Sounds rock solid, but I think that the ads will have a bit of morphability; that is, when big bucks are at stake, those ads are going to go many places. With an alleged 10 million monthly active users, some advertisers will want those ads shoved down the throat of anything that looks like a human or bot with buying power.

Advertisers care about “brand safety.” But those selling ads care about selling ads. That’s why exciting ads turn up in quite interesting places.

I have a slight distrust for pivoters. But that’s just an old dinobaby, an easily confused dinobaby at that.

Stephen E Arnold, April 5, 2024

Nah, AI Is for Little People Too. Ho Ho Ho

April 5, 2024

green-dino_thumb_thumb_thumbThis essay is the work of a dumb dinobaby. No smart software required.

I like the idea that smart software is open. Anyone can download software and fire up that old laptop. Magic just happens. The reality is that smart software is going to involve some big outfits and big bucks when serious applications or use cases are deployed. How do I know this? Well, I read “Microsoft and OpenAI Reportedly Building $100 Billion Secret Supercomputer to Train Advanced AI.” The number $100 billion in not $6 trillion bandied about by Sam AI-Man a few weeks ago. It does, however, make Amazon’s paltry $3 billion look like chump change. And where does that leave the AI start ups, the AI open source champions, and the plain vanilla big-smile venture folks? The answer is, “Ponying up some bucks to get that AI to take flight.”


Thanks, MSFT Copilot. Stick to your policies.

The write up states:

… the dynamic duo are working on a $100 billion — that’s "billion" with a "b," meaning a sum exceeding many countries’ gross domestic products — on a hush-hush supercomputer designed to train powerful new AI.

The write up asks a question some folks with AI sparkling in their eyes cannot answer; to wit:

Needless to say, that’s a mammoth investment. As such, it shines an even brighter spotlight on a looming question for the still-nascent AI industry: how’s the whole thing going to pay for itself?

But I know the answer: With other people’s money and possibly costs distributed across many customers.

Observations are warranted:

  1. The cost of smart software is likely to be an issue for everyone. I don’t think “free” is the same as forever
  2. Mistral wants to do smaller language models, but Microsoft has “invested” in that outfit as well. If necessary, some creative end runs around an acquisition may be needed because MSFT may want to take Mistral off the AI chess board
  3. What’s the cost of the electricity to operate what $100 billion can purchase? How about a nifty thorium reactor?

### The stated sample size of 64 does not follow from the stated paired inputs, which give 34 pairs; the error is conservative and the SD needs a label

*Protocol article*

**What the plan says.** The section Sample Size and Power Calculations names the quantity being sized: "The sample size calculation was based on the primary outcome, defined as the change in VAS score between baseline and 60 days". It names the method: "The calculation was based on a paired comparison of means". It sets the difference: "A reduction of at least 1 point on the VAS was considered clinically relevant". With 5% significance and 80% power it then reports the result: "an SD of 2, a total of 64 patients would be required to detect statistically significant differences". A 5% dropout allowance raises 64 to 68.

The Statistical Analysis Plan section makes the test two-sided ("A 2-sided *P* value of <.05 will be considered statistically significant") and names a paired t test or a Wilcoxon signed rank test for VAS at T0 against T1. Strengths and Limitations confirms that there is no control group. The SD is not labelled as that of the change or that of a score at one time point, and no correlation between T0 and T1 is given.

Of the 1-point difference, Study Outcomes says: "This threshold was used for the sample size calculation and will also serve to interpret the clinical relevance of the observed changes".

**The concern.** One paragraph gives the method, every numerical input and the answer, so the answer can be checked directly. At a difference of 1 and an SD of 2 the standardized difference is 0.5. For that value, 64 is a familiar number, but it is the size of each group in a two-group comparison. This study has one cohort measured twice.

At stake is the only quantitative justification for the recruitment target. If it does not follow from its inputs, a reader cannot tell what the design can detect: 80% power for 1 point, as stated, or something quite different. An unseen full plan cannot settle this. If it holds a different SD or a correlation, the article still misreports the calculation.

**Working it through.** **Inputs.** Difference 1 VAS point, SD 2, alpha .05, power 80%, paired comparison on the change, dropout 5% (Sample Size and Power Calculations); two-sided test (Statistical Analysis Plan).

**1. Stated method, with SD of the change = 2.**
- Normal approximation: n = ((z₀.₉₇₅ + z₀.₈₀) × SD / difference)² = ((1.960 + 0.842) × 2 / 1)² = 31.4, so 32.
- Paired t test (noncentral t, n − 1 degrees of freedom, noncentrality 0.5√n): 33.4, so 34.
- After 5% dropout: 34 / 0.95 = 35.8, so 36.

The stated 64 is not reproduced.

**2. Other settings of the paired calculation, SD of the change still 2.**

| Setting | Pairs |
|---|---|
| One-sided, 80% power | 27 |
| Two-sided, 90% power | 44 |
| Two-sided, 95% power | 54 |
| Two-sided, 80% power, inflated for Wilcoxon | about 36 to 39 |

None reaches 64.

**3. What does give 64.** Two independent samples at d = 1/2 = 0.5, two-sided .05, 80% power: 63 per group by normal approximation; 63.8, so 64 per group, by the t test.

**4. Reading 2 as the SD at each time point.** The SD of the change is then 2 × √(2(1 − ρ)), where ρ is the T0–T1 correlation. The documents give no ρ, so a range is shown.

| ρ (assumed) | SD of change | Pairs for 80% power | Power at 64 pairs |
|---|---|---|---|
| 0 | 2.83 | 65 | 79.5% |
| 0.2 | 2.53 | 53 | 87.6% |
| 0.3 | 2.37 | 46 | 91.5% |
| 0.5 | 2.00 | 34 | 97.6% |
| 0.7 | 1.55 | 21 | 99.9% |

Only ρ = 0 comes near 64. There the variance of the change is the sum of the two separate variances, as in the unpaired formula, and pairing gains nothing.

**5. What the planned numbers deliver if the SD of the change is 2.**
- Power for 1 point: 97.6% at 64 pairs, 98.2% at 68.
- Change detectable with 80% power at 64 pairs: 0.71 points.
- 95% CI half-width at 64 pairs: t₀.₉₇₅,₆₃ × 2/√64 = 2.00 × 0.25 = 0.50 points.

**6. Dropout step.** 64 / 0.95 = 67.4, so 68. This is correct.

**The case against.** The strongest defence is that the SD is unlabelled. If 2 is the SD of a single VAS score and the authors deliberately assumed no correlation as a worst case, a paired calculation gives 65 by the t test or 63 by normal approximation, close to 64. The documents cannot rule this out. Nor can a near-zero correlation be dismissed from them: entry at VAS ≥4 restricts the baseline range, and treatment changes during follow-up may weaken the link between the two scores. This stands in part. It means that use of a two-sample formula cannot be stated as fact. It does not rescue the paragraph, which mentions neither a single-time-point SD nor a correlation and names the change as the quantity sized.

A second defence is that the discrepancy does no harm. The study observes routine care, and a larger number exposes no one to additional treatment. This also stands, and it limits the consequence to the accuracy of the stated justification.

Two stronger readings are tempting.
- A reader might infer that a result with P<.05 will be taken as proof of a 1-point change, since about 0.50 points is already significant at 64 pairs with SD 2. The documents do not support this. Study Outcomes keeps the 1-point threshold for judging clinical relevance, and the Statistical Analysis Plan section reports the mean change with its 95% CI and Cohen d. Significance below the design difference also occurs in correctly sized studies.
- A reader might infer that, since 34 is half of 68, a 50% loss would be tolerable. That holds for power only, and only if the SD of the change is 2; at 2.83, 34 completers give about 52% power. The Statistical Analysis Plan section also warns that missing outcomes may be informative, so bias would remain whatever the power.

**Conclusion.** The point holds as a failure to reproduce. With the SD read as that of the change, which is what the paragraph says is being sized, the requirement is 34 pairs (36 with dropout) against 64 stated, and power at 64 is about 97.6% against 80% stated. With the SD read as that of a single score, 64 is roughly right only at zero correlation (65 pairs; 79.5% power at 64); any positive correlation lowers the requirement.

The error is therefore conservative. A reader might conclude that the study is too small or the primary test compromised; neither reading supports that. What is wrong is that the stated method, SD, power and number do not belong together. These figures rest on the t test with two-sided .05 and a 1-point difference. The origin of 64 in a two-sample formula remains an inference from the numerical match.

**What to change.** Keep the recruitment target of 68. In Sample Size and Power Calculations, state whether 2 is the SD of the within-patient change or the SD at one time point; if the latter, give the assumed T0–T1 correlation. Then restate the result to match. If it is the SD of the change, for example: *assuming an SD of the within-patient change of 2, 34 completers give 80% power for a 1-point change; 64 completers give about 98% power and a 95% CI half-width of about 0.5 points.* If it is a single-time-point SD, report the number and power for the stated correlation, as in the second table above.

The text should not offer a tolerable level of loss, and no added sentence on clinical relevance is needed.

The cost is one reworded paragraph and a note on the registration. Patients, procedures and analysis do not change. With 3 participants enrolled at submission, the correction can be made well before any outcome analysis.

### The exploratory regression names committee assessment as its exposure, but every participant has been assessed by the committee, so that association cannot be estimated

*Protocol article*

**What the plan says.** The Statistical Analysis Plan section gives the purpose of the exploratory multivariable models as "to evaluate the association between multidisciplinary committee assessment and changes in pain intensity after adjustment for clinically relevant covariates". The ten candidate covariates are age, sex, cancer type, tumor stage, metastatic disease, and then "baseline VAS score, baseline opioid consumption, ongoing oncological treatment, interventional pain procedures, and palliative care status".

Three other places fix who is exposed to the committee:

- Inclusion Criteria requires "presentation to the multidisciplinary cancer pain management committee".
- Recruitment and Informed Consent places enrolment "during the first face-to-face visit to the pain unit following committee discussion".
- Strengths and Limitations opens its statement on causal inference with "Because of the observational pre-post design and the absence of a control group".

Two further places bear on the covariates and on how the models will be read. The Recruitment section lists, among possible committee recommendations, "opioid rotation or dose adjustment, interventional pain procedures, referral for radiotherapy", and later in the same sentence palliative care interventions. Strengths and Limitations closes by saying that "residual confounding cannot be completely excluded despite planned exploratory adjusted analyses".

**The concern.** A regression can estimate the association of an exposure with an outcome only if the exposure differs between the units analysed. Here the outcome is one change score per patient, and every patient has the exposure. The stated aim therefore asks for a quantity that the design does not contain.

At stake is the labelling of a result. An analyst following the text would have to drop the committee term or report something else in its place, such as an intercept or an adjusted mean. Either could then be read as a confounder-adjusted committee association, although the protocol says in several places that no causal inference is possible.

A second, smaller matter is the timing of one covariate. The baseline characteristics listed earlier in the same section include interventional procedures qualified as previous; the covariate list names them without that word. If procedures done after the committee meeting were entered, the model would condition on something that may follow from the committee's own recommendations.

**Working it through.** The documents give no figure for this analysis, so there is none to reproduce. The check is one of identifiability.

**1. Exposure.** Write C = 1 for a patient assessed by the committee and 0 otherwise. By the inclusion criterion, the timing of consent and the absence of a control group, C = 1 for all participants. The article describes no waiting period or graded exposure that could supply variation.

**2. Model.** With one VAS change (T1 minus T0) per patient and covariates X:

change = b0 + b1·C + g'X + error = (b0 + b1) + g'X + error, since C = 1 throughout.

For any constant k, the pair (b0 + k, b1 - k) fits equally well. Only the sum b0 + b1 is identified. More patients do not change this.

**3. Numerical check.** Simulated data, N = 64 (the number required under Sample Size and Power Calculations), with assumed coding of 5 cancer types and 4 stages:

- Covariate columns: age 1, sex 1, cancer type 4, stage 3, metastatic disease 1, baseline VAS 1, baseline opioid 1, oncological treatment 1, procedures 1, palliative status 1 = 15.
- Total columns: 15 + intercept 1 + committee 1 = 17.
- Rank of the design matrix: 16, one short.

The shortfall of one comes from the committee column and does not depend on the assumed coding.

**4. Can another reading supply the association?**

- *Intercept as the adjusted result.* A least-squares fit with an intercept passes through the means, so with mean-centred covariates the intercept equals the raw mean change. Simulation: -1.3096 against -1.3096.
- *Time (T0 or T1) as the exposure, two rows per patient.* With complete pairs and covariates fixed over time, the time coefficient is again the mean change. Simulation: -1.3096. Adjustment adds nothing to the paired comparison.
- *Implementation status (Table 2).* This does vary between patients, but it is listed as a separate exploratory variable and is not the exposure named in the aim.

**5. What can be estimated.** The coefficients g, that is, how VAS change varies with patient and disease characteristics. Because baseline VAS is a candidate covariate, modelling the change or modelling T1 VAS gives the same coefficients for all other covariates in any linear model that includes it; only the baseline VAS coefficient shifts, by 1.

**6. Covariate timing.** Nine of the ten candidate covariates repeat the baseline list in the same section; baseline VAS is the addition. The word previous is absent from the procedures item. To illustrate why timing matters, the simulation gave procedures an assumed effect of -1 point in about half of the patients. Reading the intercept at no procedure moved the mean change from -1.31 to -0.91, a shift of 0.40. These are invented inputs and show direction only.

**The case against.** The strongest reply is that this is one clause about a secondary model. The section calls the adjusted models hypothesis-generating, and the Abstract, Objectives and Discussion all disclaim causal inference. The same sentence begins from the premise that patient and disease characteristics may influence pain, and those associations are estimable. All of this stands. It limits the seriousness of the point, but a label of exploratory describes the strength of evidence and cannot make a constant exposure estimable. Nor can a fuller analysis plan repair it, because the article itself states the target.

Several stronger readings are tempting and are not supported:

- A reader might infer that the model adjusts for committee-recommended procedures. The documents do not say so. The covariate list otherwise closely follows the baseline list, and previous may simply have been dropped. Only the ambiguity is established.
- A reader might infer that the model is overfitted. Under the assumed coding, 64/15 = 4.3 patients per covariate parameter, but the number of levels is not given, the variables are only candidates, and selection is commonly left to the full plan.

Net net: Okay, Google, what is your move now that MSFT has again captured the headlines?

Stephen E Arnold, April 5, 2024

McKinsey & Co. Emits the Message “You Are No Longer the Best of the Best”

April 4, 2024

green-dino_thumb_thumb_thumbThis essay is the work of a dumb dinobaby. No smart software required.

I love blue chip consulting firms’ management tactics. I will not mention the private outfits which go public and then go private. Then the firms’ “best of the best” partners decide to split the firm. Wow. Financial fancy dancing or just evidence that “best of the best” is like those plastic bottles killing off marine life?

I read “McKinsey Is so Eager to Trim Staff That It’s Offering Some Employees 9 Months’ Pay to Go and Do Something Else. I immediately asked myself, “What’s some mean?” I am guessing based on my experience that “all” of the RIF’ed staff are not getting the same deal. Well, that’s life in the exciting world of the best and the brightest. Some have to accept that there are blue chippers better and, therefore, able to labor enthusiastically at a company known as the Big Dog in the consulting world.


Thanks MSFT Copilot. (How’s your security today?)

The write up reports as “real” NY news:

McKinsey is attempting  to slim the company down in a caring and supporting way by paying its workers to quit.

Hmmm. “Attempting” seems an odd word for a consulting firm focused on results. One slims down or one remains fat and prone to assorted diseases if I understood my medical professional. Is McKinsey signaling that its profit margin is slipping like the trust level for certain social media companies? Or is artificial intelligence the next big profit making thing; therefore, let’s clear out the deadwood and harvest the benefits of smart software unencumbered by less smart humans?

Plus, the formerly “best and brightest” will get help writing their résumés. My goodness, imagine a less good Type A super achiever unable to write a résumé. But just yesterday those professionals were able to advise executives often with decades more experience, craft reports with asterisk dot points, and work seven days a week. These outstanding professionals need help writing their résumés. This strikes me as paternalistic and a way to sidestep legal action for questionable termination.